Asked

What is the correct way to learn a web UI framework?

I have tried to use many UI frameworks but they get in the way. That is, I want to make a particular layout but I am not able to find out how to make that layout using the framework.

I don't think this is true for everyone.

So how do you learn a framework so that you can use it to make any UI you want? Or at least confidently write custom CSS where really needed and leverage the framework for the most part.

Freelance Software Engineer, India + Remote

I program in RoR and use bootstrap. I´m not very good with css so i usually buy a template for 20€ based on bootstrap, use the styles that i like and modify those that i don´t. I used to try to create all the styles from zero but that could delay the shipping of the project for a couple of weeks.
Now i just try to launch ASAP and doing that allows me to be faster.

So i guess my answer is i dont know and probably just practice, practice and more practice.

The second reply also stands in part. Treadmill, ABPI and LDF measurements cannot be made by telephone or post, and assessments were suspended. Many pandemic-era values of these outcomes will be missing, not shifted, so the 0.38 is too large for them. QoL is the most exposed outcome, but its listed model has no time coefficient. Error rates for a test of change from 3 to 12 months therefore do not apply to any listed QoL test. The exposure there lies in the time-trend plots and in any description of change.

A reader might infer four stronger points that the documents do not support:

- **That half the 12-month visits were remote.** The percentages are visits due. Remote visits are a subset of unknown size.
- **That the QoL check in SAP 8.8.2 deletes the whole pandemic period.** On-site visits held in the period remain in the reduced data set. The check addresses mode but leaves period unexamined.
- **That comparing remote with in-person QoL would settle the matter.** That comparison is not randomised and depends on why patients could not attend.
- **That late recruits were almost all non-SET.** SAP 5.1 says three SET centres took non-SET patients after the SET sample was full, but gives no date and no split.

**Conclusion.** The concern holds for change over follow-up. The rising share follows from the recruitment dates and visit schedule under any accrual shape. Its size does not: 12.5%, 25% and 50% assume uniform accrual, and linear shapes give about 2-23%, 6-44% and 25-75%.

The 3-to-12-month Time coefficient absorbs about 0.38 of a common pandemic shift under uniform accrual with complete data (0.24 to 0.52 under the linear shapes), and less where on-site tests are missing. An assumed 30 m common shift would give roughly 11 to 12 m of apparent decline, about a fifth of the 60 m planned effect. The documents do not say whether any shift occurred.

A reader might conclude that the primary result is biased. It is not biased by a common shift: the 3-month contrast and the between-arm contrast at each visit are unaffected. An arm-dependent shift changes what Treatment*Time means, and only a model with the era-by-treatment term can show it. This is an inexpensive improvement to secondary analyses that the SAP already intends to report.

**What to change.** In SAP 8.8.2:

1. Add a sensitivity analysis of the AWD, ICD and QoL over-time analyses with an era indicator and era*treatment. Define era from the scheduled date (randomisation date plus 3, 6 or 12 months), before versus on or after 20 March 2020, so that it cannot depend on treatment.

He's right. Practice, practice & practice. Nobody is good at design, they just do it 100 times & they find their style like Marc did with WIP, Betalist & now Caption Cat. Just spend hours at it & you'll get good.

Also, if you can now, just use Flexbox or Grid, no UI framework is needed now in 2018. Everything has become much simpler. If you want to learn how to learn CSS then trust me on this one, try flexboxzombies.com & complete it. After that you'll know how to learn CSS or anything else in the world. Its the best course I've taken in the world. Gamification done right.

@desmondo</a>

Hola @aviarin

The way I approach a given css (either a UI framework, colleagues CSS or a commercial template) is by divide and conquer. Basically, getting every single component into the units, atomised.

From that point I have components that easily adaptable on what I have in mind, or what the given design from my clients/employees wants.

So the main idea is to simplify goals in simpler tasks that I can easily resolve without getting it into a big complexity.

Actually, that works to me for every skill I use in my day by day, from designing systems to write code.